— Mary Chris Jaklevic | Published May 26, 2020
Charismatic Surgical Technician Taught His Kids to Be ‘Faithful to Your Job’
(The Martinez family)
Age: 60Occupation: Surgical technicianPlace of Work: University of Illinois Hospital in ChicagoDate of Death: April 27, 2020
It was easy to befriend Juan Martinez.
The surgical technician “could start a conversation up with anyone about anything,” said Jose Moreno, an operating room nurse and co-worker.
He went out of his way to teach others what he learned from 34 years in the field, said his son, Juan Martinez Jr., who followed his dad’s career path at the same hospital.
The military veteran and former church pastor set an example “to be faithful to your job,” his son said.
Due to retire April 30, Martinez anticipated spending time with his grandchildren, traveling and opening Bible education centers in Mexico, his family said.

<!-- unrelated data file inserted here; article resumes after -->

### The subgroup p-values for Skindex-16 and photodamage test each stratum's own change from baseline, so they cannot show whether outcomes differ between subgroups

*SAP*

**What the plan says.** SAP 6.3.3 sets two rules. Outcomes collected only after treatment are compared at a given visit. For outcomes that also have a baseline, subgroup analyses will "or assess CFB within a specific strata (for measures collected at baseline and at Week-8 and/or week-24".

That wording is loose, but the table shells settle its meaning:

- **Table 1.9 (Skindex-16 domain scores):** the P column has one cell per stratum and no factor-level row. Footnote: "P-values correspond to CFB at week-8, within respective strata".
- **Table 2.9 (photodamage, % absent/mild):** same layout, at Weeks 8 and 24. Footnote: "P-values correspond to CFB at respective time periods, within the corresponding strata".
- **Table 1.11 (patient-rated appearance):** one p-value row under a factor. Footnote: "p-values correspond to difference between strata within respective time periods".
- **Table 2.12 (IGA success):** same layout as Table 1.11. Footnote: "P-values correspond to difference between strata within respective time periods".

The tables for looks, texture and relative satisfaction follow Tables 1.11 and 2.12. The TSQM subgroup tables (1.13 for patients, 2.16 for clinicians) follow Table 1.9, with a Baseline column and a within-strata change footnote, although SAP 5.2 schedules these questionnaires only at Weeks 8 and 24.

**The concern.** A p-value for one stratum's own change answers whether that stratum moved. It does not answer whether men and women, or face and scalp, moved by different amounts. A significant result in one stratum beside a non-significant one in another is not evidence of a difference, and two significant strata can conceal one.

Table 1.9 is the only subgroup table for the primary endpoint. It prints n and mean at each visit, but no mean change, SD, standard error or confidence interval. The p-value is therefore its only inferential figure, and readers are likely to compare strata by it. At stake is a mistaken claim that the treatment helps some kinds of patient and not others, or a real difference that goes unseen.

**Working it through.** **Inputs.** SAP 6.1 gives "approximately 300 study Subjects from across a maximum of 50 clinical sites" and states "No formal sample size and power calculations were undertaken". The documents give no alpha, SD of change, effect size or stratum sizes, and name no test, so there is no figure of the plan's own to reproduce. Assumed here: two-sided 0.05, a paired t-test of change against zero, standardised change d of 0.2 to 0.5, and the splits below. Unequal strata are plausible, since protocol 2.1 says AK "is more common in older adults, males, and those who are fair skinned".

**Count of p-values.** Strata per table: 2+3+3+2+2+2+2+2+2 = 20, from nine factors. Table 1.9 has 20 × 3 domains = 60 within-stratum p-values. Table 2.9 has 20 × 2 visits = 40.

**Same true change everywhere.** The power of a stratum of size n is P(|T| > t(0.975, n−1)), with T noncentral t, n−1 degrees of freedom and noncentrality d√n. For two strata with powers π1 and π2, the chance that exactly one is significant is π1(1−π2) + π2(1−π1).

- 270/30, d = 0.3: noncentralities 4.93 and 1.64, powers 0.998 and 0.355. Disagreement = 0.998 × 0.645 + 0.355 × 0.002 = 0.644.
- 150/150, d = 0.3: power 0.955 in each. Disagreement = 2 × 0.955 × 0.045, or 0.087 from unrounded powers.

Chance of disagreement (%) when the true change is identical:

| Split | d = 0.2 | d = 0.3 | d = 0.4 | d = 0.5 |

After feeling tired and feverish, he went to be tested for COVID-19 on April 17. His symptoms were so severe that he was taken by ambulance to the hospital where he worked.
Family members said Martinez did not engage in direct patient care but came in contact with staffers who did.
Juan Jr. said that losing his dad has been like a nightmare, and that he and his siblings are “leaning on the Lord and praying a lot, just like how our father taught us.”
— Mary Chris Jaklevic | Published May 26, 2020
Memory Care Nurse Set Fear Aside
Age: 56Occupation: Licensed practical nursePlace of Work: Silverado memory care facility in Alexandria, VirginiaDate of Death: April 25, 2020
Nina Forbes refused to let fear stop her from living.